The National Council on Teacher Quality (NCTQ) released a report in May on the state of teacher preparation programs in teaching elementary math. Unfortunately, but not surprising, the collegiate institutions across the country, and those specific to Kansas, do not fare well in preparing individuals to teach math. NCTQ graded hundreds of higher education teacher prep programs, including 17 in Kansas.
What NCTQ found in their research mirrors my experience as an elementary teacher. I knew many teachers who struggled when it comes to teaching math. I’ve even witnessed teachers in elementary classrooms tell their students point blank that they’re not good at math. That lack of confidence from classroom teachers translates into fewer hours of math being taught in the classroom. Ultimately, students’ math skills suffer.
Foundational skills in math are essential as students move to the upper grades and into higher level math. The adjoining table shows that for the last two Kansas state assessments, the percent proficient for all students in math decreases as the grade level increases.
At the national level, NAEP results are similar. Scores for eighth graders are consistently lower than those of fourth graders. The problem is also manifested in the fact that when it comes to assessments, reading scores are generally higher than math scores.
It’s a reasonable inference that the decrease in math scores as students progress into higher grades is due to the lack of foundational skills impacting math performance. For example, if students haven’t mastered basic math skills taught through the third grade, they have little chance of being successful in basic algebra and solving multi-step word problems in later grades.
The following quote from the NCTQ report is a spot-on analysis of the struggle between elementary teachers and the teaching of math.
As early as kindergarten, the role of teachers in building and cementing these math skills is all-important. Unfortunately, many elementary teachers do not themselves feel adequately confident of their own basic math skills. Potentially lacking confidence or sufficient content knowledge, they may dedicate less time to teaching math than students need, unsure of how to help their students avoid common misconceptions and errors. Compounding the issue, a basic problem for years has been the assumption that anyone who has graduated from high school has all the knowledge they need to teach elementary math. However, teaching elementary math requires a conceptual understanding of foundational mathematics and pedagogical knowledge, neither of which is addressed in a general mathematics course. Preparation programs must dedicate sufficient time to both.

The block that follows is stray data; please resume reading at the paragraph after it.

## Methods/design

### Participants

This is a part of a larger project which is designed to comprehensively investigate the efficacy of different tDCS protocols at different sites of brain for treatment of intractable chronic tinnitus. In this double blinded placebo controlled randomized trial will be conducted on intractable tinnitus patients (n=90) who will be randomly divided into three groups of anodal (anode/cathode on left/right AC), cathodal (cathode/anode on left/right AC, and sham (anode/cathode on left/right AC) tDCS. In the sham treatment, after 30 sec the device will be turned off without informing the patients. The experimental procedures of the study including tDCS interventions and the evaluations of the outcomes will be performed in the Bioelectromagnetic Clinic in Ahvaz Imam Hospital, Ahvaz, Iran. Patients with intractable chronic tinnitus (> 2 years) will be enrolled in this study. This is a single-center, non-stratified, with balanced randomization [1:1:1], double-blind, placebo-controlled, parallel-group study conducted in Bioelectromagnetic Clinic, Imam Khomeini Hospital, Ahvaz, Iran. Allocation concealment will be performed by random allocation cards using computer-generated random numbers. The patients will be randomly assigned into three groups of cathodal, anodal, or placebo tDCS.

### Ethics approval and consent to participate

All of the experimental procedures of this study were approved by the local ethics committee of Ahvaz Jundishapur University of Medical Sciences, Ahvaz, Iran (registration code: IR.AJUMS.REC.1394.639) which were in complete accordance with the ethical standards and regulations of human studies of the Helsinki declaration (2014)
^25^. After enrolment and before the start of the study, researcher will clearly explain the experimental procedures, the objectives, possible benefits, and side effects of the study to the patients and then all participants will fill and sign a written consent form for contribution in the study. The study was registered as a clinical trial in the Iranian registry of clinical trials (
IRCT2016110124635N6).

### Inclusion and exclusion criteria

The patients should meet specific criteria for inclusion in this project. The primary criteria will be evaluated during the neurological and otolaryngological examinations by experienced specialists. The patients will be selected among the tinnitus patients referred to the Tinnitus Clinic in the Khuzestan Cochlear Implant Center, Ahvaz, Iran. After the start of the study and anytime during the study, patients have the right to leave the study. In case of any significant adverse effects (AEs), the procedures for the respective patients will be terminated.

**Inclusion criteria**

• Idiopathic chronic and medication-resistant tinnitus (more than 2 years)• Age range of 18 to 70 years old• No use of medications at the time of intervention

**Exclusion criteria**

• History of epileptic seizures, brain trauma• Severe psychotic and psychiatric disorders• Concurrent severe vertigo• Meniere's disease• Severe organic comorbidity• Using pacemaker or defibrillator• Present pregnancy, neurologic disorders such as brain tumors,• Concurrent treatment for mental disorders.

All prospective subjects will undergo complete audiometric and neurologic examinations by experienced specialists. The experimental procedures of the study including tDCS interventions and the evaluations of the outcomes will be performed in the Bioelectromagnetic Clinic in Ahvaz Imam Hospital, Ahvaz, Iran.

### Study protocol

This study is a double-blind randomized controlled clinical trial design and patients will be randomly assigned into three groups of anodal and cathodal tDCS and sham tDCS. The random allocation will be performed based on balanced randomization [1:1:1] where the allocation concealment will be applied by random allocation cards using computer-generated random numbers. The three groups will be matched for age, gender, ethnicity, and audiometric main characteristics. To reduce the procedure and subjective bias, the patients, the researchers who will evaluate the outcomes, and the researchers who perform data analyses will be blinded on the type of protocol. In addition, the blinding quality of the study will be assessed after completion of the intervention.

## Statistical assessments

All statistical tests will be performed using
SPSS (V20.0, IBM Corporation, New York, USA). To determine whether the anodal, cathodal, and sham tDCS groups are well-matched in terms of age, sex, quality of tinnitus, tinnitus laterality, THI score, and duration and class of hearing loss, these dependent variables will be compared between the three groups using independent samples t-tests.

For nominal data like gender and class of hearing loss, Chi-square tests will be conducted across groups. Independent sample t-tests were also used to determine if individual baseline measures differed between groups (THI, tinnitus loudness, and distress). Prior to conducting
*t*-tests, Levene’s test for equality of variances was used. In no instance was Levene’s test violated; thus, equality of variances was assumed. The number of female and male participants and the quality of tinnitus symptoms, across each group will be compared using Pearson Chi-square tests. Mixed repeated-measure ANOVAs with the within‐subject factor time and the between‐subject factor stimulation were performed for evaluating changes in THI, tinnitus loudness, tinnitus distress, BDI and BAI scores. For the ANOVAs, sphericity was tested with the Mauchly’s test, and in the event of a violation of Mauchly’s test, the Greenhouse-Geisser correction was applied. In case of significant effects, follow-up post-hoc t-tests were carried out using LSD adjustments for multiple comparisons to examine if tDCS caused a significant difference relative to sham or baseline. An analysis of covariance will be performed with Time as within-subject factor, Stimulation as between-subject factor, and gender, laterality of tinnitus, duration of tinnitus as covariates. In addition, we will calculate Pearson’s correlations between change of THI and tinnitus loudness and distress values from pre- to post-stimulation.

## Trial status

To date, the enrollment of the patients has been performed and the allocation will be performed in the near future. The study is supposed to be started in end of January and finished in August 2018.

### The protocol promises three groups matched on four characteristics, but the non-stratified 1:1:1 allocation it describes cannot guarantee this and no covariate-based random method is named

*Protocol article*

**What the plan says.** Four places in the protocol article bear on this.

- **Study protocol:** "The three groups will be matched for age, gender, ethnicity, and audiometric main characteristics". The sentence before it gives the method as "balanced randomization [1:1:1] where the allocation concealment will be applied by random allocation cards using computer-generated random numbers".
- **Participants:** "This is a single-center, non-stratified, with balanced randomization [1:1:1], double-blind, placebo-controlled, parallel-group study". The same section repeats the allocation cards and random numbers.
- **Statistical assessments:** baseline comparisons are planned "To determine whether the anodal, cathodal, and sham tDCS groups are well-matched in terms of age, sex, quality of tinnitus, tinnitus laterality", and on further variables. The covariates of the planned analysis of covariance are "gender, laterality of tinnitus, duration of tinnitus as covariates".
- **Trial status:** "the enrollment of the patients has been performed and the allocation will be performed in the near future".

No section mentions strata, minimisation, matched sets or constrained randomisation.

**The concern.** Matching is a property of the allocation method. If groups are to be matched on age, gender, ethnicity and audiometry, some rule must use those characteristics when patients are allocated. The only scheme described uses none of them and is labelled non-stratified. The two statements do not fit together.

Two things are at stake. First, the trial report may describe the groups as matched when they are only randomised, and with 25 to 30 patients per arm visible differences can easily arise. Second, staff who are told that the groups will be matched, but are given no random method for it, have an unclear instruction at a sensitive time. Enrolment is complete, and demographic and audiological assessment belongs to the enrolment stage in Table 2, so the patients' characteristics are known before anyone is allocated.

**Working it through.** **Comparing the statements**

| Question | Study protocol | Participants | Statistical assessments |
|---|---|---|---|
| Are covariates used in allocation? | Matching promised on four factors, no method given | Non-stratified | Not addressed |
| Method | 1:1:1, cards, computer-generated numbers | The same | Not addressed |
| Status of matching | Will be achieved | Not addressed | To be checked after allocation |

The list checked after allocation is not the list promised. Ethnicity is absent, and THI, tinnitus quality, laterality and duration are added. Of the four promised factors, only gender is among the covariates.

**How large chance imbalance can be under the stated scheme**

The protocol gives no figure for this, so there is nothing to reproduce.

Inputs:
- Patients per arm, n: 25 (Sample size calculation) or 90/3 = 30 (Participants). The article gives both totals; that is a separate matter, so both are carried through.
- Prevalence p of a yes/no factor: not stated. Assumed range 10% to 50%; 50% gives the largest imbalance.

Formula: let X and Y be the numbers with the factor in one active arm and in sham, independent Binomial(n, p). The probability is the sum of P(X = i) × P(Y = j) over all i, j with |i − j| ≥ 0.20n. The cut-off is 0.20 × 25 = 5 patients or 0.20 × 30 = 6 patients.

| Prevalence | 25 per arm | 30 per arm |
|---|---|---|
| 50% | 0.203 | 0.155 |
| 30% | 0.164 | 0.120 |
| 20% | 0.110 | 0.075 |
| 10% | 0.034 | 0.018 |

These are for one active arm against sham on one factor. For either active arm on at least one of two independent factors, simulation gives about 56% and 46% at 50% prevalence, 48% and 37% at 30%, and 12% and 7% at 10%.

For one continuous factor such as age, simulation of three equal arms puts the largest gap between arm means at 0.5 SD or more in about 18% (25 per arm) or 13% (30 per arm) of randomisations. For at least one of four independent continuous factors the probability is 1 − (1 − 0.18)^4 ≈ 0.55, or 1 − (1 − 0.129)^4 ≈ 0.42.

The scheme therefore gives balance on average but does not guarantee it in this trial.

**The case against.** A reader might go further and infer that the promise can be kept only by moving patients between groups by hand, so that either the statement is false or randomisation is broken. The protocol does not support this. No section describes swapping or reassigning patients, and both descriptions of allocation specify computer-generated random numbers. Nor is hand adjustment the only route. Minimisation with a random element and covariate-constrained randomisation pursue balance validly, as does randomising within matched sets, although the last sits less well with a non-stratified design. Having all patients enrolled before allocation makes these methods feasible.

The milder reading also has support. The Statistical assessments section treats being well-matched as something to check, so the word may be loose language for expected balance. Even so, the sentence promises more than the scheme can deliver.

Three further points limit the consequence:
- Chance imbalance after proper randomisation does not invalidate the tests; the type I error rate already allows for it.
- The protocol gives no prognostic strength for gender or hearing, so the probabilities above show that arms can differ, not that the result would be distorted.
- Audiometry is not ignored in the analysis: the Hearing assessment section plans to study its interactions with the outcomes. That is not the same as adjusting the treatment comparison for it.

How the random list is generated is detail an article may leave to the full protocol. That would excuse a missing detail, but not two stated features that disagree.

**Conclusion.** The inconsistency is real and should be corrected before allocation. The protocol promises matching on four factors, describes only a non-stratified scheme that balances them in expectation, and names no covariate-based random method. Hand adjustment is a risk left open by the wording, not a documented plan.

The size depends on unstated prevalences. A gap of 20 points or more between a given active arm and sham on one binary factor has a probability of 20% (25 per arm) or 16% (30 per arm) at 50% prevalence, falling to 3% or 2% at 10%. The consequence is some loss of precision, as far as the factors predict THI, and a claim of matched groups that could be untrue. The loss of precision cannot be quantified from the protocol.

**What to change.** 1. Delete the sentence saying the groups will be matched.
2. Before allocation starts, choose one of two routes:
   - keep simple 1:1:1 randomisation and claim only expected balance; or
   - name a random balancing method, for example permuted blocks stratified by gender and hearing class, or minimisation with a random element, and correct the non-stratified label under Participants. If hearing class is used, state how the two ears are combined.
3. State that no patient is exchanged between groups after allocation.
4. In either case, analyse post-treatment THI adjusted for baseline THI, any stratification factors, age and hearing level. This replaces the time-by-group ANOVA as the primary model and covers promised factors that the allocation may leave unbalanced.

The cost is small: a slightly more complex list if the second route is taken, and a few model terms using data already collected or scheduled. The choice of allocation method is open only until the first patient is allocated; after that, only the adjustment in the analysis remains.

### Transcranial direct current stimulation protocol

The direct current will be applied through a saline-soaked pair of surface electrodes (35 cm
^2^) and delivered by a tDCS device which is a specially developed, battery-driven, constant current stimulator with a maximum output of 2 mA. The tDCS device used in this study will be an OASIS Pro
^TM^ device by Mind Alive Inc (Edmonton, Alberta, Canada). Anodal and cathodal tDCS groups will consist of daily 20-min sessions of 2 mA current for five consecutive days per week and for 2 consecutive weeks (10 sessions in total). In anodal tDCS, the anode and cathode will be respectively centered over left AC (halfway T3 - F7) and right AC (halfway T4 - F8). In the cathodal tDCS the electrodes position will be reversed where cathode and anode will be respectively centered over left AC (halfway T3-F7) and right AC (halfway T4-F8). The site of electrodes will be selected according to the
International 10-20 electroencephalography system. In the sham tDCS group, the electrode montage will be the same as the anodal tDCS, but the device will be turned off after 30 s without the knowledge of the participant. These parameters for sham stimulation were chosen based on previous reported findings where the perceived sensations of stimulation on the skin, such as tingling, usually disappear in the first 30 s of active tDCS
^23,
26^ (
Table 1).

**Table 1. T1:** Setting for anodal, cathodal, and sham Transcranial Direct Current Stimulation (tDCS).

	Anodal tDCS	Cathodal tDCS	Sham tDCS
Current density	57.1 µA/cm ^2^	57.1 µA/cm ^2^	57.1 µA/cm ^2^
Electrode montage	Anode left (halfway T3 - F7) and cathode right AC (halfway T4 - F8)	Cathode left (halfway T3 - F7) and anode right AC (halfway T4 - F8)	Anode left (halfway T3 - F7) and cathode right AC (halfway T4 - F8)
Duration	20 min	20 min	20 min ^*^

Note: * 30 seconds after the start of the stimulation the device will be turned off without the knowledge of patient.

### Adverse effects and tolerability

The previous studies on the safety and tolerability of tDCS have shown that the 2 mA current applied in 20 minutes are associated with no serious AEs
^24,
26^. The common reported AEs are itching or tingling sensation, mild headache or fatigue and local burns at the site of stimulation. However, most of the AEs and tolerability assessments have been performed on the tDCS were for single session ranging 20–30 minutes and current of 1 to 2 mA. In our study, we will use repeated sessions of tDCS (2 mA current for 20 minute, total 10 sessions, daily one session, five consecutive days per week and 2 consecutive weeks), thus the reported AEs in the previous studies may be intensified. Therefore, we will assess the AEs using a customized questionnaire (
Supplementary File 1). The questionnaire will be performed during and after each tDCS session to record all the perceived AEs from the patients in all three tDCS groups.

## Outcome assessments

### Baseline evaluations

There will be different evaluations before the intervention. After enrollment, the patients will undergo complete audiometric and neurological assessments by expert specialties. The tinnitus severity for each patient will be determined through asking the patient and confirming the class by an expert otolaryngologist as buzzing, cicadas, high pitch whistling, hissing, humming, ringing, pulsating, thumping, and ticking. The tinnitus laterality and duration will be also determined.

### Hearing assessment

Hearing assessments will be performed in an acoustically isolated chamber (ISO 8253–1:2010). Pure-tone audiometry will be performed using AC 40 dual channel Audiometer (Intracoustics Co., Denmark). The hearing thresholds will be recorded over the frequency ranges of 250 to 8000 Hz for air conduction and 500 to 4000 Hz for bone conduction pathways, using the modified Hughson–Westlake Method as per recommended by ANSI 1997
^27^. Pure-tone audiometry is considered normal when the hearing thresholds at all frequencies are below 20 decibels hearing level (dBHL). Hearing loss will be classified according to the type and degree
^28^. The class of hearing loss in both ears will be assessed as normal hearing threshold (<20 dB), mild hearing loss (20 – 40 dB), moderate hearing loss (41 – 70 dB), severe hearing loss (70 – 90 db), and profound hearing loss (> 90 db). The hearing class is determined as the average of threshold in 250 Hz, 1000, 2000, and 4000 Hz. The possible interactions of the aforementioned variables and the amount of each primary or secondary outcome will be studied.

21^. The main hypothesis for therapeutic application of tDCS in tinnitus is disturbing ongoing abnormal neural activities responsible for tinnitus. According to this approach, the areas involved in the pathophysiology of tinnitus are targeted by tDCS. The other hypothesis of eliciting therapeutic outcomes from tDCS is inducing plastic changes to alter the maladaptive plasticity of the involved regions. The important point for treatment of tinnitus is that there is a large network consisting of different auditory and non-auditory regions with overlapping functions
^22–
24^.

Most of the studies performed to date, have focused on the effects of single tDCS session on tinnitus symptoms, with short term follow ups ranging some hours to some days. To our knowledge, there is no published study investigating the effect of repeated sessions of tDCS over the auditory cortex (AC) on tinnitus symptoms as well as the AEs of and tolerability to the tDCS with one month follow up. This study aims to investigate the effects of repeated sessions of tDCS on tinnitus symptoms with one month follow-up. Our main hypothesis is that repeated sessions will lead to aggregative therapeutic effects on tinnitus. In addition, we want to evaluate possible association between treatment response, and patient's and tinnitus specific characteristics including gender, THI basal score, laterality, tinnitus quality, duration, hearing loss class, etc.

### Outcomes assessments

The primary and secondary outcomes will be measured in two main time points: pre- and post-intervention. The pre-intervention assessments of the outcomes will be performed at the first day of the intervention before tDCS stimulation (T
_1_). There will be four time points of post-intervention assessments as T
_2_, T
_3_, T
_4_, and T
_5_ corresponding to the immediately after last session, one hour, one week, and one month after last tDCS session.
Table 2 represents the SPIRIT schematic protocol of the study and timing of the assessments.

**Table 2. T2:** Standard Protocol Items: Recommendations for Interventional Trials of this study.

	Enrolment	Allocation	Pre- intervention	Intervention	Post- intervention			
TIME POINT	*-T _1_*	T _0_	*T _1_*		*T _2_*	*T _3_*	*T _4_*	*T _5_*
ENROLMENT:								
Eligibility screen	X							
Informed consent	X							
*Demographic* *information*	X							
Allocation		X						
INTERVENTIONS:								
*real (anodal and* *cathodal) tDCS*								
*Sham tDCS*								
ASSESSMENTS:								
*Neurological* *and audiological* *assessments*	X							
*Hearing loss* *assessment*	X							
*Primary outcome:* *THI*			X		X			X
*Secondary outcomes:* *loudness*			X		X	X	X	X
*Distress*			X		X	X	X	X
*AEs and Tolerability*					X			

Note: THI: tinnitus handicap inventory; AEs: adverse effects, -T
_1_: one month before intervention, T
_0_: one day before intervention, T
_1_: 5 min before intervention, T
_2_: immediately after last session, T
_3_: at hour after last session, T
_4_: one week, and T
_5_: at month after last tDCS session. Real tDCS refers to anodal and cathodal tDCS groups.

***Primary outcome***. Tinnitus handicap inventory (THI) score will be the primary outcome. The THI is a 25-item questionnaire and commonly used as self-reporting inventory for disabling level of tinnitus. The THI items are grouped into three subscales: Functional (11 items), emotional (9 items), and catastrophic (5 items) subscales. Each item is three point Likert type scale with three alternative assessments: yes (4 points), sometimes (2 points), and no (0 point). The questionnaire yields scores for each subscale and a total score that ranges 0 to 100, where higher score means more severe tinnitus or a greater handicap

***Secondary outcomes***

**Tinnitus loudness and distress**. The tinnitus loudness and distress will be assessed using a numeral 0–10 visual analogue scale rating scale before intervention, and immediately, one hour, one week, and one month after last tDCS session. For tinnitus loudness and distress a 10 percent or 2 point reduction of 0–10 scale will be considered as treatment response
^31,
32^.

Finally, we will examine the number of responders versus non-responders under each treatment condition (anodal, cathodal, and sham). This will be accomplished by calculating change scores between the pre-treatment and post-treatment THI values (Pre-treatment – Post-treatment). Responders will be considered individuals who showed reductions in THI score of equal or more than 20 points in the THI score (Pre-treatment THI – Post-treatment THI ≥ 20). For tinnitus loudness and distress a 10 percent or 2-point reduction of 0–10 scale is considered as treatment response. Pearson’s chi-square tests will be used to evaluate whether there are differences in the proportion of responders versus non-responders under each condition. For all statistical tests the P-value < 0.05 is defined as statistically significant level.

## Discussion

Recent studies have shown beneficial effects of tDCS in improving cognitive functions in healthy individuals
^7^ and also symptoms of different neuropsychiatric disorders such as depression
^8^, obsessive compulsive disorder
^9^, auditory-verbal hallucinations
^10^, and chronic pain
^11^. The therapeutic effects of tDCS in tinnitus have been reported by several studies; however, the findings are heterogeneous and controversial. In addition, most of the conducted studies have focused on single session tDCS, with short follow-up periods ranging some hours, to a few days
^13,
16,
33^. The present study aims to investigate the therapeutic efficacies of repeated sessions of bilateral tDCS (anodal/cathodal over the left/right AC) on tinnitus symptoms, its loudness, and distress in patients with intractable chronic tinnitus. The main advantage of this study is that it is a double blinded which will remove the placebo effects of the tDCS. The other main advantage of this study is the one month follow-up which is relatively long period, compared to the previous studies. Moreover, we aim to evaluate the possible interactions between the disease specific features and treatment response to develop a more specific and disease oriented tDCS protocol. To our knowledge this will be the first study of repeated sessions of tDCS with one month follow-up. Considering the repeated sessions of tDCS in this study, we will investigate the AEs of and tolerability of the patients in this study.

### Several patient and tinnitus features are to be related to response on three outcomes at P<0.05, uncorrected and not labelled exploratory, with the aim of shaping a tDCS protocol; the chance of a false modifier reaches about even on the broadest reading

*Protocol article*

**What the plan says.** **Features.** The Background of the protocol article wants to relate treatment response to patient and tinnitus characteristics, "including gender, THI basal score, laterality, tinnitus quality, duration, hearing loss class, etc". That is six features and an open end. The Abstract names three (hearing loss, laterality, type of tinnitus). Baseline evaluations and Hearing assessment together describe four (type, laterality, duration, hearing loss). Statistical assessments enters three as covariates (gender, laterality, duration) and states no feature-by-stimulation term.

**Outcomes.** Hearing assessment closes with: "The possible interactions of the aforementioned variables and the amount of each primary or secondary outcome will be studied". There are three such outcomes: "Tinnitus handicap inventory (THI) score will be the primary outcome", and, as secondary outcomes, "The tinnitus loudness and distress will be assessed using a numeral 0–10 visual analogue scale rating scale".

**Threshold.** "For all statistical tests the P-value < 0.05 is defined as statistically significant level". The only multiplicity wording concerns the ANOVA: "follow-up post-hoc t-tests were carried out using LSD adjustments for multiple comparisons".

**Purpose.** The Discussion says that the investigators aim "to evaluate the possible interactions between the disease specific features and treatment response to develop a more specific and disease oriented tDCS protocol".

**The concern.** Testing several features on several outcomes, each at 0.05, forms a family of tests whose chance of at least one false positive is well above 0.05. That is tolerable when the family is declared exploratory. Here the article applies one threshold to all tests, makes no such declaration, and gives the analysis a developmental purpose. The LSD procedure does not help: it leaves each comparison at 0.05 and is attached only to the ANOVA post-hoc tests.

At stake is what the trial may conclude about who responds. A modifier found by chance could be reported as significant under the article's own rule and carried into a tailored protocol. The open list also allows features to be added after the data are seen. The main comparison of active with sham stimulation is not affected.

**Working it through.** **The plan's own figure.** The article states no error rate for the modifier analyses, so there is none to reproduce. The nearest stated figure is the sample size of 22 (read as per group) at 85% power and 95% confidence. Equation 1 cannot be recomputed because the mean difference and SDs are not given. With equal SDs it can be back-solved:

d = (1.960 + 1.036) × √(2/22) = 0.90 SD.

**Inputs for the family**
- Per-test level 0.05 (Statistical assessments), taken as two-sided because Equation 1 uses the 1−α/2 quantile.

As someone who spent two decades teaching in grade schools, with the final eight specifically teaching math to struggling students, I couldn’t have said it better.
Unfortunately for the students of Kansas, overall teacher prep programs at Kansas colleges and universities do an inadequate job of preparing prospective teachers for teaching math to elementary students.
The following table taken directly from the report shows how NCTQ graded the Kansas teacher prep programs. Not one program earned an “A”. The six that earned a “B” are: Baker, Benedictine, MidAmerica Nazarene, Pittsburg State, KU, and Wichita State. Washburn is the lone institution that received a “C.” Those getting a “D” are Fort Hays State, K-State, Newman and Sterling. Six programs were given an “F”: Emporia State, Friends, K-State (graduate program), Ottawa, Southwestern, and the University of St. Mary. As a comparison, 97 institutions across the nation earned and A+ from NCTQ.
NCTQ focused their attention on two variables of course instruction that created the overall grade: content and pedagogy. They recommend that teaching candidates take 105 hours of content preparation (three classes). In Kansas, the average is only 57 hours, ranking Kansas 49th out of 51 (D.C. included). Kansas institutions fare better when it comes to pedagogy. NCTQ recommends 45 hours (one class) and Kansas colleges and universities average 54, placing Kansas 14th in the nation. The reason the majority of Kansas teacher prep programs received either a “D” or “F” is related to the lack of coursework required in teaching math content. And taking improvement farther than just the number of hours, NCTQ recommends future teachers take math classes directed specifically to those in teacher prep programs, not the general student population.
Of course, the colleges and universities need to get better at teaching teachers how to teach math. However, for my money, the underlying problem is not teacher prep programs. It is the societal acceptance that it’s OK to ‘be bad at math.’ How many times have you heard people joke about their lack of math skills? That’s simply not acceptable.
On the other hand, how many times have you heard someone say something like, “I don’t understand what this says, I’m just not good at reading.” No one laughs off a claim to lack reading skills, but it is completely acceptable to suck at math and not be afraid to say it, almost wearing it as a badge of honor.
That has to change, and teacher prep programs are a great place to start.